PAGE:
Efforts over the past 50 years to build racial bridges within the Christian church are fighting against centuries of church-sanctioned racism and racial rationalization.
The struggle even predates the founding of the AME Church, the first independent black denomination, in 1787. Its founders, Richard Allen and Absalom Jones, made the move after white congregants yanked them from their knees while they prayed in a whites-only section of Philadelphia’s St. George’s Methodist Episcopal Church.
For centuries, religious leaders justified slavery by saying slave traders and owners were fulfilling a duty of Christianity by enslaving and converting Africans, whom they said were inferior to whites. Even after the Civil War, white churches supported racial segregation, which forced African-Americans to create their own churches.
The Rev. Martin Luther King Jr. – in his final book, 1967’s “Where Do We Go From Here: Chaos or Community?” – wrote that the Christian church “has been an accomplice in structuring racism into the architecture of American society.”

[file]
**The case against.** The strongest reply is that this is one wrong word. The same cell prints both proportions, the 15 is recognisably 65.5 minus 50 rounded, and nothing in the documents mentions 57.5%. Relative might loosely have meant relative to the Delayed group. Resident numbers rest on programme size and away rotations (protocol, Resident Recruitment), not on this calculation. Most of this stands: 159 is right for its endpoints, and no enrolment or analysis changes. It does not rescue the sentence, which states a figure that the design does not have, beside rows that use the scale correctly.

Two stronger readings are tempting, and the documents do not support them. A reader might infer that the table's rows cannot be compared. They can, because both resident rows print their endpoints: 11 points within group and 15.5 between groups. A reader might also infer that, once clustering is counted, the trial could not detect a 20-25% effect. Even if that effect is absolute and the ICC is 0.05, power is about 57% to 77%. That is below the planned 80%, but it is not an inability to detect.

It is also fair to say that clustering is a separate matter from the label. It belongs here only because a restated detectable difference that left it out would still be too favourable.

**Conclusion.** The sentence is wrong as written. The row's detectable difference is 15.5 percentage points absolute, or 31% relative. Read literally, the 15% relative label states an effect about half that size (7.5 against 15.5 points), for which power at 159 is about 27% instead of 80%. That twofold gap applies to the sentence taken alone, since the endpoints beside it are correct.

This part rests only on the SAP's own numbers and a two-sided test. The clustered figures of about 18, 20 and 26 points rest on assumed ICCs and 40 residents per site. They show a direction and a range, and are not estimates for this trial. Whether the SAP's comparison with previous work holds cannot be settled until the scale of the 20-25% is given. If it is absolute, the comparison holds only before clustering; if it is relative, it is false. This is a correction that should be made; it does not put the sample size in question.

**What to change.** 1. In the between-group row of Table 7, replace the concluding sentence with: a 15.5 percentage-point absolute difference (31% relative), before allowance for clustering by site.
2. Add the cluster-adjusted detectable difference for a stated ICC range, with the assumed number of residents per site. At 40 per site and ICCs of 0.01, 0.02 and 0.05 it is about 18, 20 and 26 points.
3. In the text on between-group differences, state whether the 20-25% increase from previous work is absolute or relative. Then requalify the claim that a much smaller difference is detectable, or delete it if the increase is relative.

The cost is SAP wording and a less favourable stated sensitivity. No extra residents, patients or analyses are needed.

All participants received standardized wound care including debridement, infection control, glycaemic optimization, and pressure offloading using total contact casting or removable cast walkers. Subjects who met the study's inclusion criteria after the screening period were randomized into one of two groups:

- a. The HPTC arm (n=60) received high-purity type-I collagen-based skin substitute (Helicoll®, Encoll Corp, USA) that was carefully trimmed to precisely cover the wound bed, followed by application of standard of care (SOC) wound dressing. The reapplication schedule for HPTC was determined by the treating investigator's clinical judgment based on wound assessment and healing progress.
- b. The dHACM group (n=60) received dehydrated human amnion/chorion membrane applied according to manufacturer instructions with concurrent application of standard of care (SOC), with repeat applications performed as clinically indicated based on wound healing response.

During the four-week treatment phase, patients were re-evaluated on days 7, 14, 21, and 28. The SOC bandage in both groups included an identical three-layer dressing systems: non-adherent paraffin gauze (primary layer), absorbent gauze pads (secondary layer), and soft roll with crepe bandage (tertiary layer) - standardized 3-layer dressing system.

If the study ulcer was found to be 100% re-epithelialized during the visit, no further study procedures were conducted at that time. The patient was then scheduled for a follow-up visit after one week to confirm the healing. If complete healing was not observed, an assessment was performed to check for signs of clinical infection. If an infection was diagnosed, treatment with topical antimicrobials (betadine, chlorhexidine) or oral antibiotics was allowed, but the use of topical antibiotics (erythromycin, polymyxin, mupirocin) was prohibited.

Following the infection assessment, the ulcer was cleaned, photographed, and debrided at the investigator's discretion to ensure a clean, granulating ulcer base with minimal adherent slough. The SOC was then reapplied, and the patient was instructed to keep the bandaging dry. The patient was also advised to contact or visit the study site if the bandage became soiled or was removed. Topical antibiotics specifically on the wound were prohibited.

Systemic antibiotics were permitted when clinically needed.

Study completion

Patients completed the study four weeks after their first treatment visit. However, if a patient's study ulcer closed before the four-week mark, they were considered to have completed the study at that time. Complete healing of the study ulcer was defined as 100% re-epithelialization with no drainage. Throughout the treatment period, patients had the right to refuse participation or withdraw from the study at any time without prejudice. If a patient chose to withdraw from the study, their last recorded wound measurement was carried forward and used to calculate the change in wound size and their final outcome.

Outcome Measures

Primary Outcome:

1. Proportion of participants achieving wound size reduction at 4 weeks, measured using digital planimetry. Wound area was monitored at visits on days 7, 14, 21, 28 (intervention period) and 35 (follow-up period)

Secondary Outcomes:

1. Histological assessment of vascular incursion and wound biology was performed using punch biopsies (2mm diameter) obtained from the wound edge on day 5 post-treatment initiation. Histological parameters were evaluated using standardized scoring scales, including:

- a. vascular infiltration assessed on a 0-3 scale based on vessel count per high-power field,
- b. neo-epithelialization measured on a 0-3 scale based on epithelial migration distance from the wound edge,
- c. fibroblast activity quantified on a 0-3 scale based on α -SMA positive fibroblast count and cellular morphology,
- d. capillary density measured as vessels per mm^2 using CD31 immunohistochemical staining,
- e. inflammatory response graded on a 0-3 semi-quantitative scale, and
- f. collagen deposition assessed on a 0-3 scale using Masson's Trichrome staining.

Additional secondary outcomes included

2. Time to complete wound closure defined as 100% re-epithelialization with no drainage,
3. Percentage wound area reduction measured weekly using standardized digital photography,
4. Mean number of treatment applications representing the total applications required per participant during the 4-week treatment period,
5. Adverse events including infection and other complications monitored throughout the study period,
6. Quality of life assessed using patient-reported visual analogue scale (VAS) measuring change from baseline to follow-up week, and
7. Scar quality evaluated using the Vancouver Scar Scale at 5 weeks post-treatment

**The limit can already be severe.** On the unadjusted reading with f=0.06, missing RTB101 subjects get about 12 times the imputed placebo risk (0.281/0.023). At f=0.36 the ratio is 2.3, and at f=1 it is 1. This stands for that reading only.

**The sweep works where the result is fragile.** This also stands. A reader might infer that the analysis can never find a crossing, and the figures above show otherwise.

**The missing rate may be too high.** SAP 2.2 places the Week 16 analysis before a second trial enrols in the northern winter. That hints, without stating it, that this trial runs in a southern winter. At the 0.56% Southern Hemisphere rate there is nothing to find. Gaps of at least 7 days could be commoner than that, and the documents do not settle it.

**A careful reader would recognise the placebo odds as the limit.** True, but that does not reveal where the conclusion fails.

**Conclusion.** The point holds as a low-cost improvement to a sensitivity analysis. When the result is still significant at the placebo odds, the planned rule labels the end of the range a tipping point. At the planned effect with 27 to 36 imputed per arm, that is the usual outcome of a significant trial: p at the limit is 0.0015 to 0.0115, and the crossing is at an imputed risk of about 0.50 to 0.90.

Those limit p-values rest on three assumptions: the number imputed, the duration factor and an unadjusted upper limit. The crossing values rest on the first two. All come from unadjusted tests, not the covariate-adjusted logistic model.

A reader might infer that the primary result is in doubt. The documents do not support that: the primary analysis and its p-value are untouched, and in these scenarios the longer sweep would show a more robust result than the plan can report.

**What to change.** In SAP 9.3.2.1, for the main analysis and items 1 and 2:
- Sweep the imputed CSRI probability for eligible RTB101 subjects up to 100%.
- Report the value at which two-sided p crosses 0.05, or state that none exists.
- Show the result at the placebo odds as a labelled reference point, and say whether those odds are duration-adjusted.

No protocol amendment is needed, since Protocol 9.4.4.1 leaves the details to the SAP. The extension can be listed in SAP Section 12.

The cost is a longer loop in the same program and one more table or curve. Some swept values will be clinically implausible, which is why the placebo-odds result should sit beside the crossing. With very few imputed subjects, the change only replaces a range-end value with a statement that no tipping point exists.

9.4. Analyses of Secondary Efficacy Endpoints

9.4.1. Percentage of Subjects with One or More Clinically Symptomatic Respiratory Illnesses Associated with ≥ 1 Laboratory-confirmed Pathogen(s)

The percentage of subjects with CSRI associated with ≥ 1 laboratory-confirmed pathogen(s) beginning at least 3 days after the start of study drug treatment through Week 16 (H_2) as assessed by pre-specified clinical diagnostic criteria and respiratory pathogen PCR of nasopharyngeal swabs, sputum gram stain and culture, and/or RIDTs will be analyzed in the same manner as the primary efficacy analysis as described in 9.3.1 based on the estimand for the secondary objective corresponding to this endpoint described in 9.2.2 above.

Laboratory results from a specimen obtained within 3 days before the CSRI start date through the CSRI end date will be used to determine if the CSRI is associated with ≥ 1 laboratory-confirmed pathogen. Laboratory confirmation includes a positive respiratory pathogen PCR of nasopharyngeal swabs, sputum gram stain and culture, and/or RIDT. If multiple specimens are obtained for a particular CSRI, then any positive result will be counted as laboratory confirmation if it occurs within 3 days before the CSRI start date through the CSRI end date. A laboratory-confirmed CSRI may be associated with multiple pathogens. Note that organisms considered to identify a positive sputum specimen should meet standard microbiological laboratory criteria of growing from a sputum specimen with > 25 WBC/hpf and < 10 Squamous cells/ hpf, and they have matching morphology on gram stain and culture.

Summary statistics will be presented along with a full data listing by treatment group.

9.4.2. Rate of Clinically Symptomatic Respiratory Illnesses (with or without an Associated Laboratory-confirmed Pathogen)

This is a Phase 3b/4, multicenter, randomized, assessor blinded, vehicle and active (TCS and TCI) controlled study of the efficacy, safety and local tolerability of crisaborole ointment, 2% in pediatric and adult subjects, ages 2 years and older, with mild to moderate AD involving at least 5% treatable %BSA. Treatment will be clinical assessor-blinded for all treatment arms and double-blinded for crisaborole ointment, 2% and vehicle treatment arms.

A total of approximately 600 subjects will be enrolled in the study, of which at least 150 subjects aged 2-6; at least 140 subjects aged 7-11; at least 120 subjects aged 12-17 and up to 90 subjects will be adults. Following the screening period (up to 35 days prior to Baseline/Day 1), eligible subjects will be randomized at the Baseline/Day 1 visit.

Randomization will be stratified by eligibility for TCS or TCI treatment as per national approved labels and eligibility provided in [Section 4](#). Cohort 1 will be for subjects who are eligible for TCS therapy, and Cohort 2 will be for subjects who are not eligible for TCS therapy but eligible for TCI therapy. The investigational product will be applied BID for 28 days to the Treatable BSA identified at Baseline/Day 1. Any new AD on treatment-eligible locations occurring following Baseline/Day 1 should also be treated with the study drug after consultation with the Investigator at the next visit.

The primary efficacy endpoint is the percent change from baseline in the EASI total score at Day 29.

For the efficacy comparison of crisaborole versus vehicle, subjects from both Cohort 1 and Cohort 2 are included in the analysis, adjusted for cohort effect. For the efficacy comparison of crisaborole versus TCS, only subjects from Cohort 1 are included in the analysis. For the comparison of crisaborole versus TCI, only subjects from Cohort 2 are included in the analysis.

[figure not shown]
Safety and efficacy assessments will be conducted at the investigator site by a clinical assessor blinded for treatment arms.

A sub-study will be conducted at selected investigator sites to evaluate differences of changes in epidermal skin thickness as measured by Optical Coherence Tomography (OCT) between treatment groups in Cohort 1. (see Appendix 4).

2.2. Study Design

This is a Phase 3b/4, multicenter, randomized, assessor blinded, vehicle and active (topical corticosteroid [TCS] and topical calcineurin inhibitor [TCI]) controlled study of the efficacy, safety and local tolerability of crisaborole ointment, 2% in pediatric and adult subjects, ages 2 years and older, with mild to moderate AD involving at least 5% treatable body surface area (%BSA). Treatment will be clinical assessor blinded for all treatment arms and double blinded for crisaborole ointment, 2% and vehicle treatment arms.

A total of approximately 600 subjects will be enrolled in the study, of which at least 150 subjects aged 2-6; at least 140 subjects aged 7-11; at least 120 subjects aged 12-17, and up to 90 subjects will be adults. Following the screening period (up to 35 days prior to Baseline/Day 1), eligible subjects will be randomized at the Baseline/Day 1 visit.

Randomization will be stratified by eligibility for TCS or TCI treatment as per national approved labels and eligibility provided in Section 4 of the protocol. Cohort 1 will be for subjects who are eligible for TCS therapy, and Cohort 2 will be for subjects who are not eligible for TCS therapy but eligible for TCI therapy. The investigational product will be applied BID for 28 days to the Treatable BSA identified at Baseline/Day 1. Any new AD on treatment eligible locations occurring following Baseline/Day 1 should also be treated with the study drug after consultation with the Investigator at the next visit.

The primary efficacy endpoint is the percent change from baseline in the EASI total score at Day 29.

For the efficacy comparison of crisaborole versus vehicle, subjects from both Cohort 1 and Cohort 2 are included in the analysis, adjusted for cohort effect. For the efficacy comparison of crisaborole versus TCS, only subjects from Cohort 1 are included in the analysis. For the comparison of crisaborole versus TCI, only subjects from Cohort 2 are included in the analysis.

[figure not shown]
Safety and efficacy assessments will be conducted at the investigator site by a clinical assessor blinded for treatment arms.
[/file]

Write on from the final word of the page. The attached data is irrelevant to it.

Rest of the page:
The division persisted at the start of the civil rights movement when King and former Episcopal Bishop James A. Pike of New York were among the major religious leaders to say, “The 11 o’clock hour on Sunday is the most segregated hour in American life.”
It’s still that way in Cincinnati. And, says one of the city’s most recognizable and senior church pastors, the Rev. Damon Lynch Jr., the racial climate today is more toxic than 50 years ago and racial attitudes both in and outside of the church have hardened. He says too many white ministers and churchgoers still believe whites are superior to African-Americans.
“We’ve been at this for what seems like forever,” says Lynch, who in September will begin his 48th year as pastor of New Jerusalem Baptist Church in Carthage. “The will is just not there for white Christians and white clergy to address racism.”